"It's been a great two weeks but it's okay to leave right now," the 19-year-old rider told Cyclingnews today.

    Van Poppel is the youngest rider in the WorldTour and the youngest to start in the Tour de France since World War II. "I am used to the attention I get because I have been the youngest all year. But in the Tour de France everything is bigger. I didn't expect the media attention to be so huge. There were days I had to rush to the start because of all the interviews I did in the morning."

    It was expected that Van Poppel wouldn't make it to Paris. "For a 19-year-old, this is enough. He is a rider who is still developing. You also change young football players at half time, for example. That is what we are doing here too," team doctor Nando Liem told Cyclingnews.

    "He is still fine, both mentally and physically and we like to keep it that way. There are still important races to come and we want to protect him."

    The Tour de France has been a great experience for the young rider. "The first stage to Bastia, where I finished third and could start in the white jersey the next day, is something I will never forget. I felt that I showed the world that I had a reason to be here."

    Of course there were also difficult days like stage 9 to Bagnères de Bigorre. That stage won by Dan Martin after a furious series of attacks by the GC riders, saw many non-climbers suffer. "The pace was so high from the start but I managed to stay with the other sprinters. When I saw that and saw that...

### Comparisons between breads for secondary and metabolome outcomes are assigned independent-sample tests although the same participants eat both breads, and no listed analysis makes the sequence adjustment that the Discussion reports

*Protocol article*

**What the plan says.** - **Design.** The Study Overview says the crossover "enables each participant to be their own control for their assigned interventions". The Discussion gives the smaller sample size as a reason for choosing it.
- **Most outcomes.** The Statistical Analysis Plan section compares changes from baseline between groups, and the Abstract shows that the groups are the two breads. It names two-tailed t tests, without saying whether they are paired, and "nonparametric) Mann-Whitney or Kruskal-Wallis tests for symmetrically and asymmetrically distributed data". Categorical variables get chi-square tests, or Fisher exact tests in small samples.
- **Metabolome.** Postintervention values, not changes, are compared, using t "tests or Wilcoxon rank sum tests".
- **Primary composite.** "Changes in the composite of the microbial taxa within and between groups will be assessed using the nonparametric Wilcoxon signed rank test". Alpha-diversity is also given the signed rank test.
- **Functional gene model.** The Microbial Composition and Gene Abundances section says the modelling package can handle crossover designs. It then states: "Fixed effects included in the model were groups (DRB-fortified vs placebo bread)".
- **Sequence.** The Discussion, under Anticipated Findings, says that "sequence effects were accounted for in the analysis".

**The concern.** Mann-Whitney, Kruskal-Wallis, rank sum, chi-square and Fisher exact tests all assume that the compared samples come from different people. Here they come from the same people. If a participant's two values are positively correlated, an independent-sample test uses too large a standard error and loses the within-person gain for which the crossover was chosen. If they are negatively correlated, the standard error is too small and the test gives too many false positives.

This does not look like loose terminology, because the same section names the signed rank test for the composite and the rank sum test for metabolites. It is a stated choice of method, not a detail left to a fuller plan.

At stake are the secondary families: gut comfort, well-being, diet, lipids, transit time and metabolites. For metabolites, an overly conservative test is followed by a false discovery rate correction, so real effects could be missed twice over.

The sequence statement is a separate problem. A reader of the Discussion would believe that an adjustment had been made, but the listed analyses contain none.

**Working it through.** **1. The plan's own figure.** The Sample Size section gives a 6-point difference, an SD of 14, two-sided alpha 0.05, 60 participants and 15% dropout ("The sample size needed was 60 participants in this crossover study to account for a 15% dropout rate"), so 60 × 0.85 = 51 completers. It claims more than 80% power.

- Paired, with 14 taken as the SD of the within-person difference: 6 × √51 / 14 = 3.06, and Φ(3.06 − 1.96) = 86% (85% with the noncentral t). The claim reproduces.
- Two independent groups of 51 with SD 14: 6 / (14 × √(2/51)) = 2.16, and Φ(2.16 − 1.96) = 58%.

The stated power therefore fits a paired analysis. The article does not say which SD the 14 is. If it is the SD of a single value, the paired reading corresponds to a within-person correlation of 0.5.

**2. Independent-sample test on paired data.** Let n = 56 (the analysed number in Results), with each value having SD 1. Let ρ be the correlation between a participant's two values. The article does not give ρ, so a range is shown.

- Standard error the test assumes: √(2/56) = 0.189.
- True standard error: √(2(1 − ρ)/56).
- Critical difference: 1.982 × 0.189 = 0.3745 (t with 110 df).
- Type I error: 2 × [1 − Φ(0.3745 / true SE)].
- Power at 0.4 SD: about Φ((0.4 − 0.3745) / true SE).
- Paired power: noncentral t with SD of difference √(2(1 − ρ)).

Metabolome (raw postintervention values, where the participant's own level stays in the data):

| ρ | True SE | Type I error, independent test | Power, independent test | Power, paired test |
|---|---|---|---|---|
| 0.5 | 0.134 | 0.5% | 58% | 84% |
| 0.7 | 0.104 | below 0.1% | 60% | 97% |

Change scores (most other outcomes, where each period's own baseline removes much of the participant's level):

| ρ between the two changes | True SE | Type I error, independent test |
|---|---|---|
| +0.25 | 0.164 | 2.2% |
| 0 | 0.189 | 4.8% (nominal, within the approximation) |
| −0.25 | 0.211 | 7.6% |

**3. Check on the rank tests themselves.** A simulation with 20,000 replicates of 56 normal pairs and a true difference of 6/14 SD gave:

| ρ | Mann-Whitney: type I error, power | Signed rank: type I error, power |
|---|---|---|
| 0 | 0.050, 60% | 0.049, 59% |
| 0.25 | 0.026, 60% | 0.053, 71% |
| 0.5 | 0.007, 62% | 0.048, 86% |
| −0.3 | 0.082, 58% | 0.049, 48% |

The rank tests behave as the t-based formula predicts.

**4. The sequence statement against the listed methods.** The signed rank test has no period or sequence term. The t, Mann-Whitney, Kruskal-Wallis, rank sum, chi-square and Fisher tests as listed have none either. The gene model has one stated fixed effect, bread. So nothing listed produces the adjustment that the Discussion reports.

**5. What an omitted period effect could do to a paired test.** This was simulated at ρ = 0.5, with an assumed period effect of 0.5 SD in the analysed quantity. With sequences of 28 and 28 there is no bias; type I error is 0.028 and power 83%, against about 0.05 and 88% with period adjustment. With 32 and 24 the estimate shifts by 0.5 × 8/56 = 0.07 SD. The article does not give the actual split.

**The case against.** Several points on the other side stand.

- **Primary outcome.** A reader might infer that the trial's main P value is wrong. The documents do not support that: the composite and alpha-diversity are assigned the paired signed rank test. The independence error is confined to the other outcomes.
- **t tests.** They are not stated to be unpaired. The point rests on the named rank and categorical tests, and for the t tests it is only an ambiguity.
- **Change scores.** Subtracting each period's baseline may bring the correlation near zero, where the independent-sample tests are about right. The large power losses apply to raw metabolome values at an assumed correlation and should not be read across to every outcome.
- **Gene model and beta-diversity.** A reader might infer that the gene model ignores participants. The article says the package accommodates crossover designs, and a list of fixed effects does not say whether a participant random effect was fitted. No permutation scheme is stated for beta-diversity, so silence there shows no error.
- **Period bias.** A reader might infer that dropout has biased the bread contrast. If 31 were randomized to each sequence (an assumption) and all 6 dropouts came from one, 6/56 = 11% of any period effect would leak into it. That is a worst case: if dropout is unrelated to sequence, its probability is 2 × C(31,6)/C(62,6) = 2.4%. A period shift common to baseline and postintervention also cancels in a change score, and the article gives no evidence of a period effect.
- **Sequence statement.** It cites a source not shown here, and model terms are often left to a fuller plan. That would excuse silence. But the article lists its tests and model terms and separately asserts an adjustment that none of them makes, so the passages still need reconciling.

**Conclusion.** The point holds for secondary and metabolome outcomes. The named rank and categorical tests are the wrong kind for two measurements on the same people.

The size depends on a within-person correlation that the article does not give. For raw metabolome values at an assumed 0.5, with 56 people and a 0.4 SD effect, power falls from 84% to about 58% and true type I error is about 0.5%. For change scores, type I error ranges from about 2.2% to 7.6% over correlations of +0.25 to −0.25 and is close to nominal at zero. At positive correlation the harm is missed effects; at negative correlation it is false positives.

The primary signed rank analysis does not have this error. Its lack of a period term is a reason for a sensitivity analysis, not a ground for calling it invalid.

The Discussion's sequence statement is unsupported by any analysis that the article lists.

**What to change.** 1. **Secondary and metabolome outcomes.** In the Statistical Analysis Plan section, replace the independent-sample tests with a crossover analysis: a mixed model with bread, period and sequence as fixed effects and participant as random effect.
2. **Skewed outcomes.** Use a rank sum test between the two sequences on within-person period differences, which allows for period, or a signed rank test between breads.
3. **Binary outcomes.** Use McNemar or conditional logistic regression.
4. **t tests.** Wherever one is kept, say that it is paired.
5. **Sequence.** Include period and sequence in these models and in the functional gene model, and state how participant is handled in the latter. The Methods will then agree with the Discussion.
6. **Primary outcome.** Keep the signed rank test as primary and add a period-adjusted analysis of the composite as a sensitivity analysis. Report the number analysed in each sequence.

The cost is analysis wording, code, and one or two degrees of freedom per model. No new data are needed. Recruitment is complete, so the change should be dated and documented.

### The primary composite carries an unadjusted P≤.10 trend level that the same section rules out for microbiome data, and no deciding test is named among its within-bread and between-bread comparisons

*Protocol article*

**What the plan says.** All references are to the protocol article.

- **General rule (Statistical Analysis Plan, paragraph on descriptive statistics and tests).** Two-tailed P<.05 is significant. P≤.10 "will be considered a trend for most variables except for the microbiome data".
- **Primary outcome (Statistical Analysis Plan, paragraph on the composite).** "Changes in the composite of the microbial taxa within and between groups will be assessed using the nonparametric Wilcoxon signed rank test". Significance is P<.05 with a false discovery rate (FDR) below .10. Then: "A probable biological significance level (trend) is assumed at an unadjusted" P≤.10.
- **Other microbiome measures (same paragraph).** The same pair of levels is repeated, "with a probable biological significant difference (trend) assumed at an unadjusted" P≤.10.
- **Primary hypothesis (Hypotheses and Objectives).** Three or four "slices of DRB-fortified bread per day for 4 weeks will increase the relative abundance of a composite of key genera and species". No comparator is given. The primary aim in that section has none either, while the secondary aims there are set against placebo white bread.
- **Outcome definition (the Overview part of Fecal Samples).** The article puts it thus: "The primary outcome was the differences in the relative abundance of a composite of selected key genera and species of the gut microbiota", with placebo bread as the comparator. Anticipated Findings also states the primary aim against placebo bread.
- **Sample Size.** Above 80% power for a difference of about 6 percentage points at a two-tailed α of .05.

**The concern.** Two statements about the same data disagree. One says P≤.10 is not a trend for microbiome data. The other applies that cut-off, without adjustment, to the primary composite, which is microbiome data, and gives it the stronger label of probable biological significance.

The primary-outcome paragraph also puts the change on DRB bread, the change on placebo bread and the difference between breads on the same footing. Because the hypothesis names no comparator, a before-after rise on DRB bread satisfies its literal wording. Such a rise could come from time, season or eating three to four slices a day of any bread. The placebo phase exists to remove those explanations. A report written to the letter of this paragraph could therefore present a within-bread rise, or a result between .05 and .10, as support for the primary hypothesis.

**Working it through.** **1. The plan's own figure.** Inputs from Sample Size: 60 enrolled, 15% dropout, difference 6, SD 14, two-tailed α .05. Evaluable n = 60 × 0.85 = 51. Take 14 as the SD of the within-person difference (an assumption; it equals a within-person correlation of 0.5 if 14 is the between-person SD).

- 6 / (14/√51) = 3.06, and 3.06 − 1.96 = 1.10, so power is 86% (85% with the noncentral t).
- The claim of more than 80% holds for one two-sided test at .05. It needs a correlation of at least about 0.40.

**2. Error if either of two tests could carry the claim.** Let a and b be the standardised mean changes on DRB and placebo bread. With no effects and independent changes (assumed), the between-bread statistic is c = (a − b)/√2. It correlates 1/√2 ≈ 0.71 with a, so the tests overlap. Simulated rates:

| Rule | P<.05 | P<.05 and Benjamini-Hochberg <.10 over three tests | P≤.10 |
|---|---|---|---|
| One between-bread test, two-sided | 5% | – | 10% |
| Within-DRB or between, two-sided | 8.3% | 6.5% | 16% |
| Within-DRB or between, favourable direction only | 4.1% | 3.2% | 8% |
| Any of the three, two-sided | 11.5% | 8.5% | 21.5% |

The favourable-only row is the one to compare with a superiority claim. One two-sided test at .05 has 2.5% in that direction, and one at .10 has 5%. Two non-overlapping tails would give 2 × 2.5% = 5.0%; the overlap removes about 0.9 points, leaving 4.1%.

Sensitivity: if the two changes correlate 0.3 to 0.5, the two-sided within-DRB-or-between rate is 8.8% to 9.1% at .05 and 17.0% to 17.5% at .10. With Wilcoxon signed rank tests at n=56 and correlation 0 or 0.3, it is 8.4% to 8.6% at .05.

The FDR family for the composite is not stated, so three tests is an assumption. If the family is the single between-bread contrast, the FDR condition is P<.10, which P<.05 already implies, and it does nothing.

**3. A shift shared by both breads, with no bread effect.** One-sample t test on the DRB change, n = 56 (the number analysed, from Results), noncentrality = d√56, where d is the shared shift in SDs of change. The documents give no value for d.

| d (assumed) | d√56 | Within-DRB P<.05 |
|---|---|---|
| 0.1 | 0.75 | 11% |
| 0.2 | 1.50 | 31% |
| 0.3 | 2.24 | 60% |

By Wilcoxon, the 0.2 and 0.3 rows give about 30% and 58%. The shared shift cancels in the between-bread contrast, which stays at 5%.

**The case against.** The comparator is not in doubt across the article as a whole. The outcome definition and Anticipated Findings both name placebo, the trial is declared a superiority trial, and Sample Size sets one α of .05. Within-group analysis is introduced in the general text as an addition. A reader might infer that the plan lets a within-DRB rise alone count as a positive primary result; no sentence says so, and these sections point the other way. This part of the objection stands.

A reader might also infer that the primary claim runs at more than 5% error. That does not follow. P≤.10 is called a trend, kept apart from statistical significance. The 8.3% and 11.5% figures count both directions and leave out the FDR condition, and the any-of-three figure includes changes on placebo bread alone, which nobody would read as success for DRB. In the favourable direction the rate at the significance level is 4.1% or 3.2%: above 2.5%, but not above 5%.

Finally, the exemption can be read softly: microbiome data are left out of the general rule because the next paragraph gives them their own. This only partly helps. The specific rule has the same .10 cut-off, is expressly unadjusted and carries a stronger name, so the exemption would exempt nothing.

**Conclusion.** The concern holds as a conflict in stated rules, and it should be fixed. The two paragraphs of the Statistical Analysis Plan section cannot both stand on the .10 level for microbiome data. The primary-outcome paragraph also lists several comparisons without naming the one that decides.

• Gallery: Tour de France's ninth summit finish on Mont Ventoux

    Marcel Kittel (Argos-Shimano) puts on warmer clothes at the Mont Ventoux summit finish
    Article published:
    July 15, 2013, 22:00 BST
    Cycling News

    More images from stage 15 on "Giant of Provence"

    With the inclusion of a Mont Ventoux summit finish in the 100th edition of the Tour de France, on Bastille day no less, the stage was certainly set for colossal crowds to bear witness to another historic day of racing at the Grand Boucle.

    In a dominating performance Chris Froome (Sky) added his name to the Tour de France record books as only the second rider in the French Grand Tour's history to win on Mont Ventoux's summit while in the yellow jersey. The first, unsurprisingly, was Eddy Merckx in the 1970 edition during the Belgian's second of five Tour de France overall victories.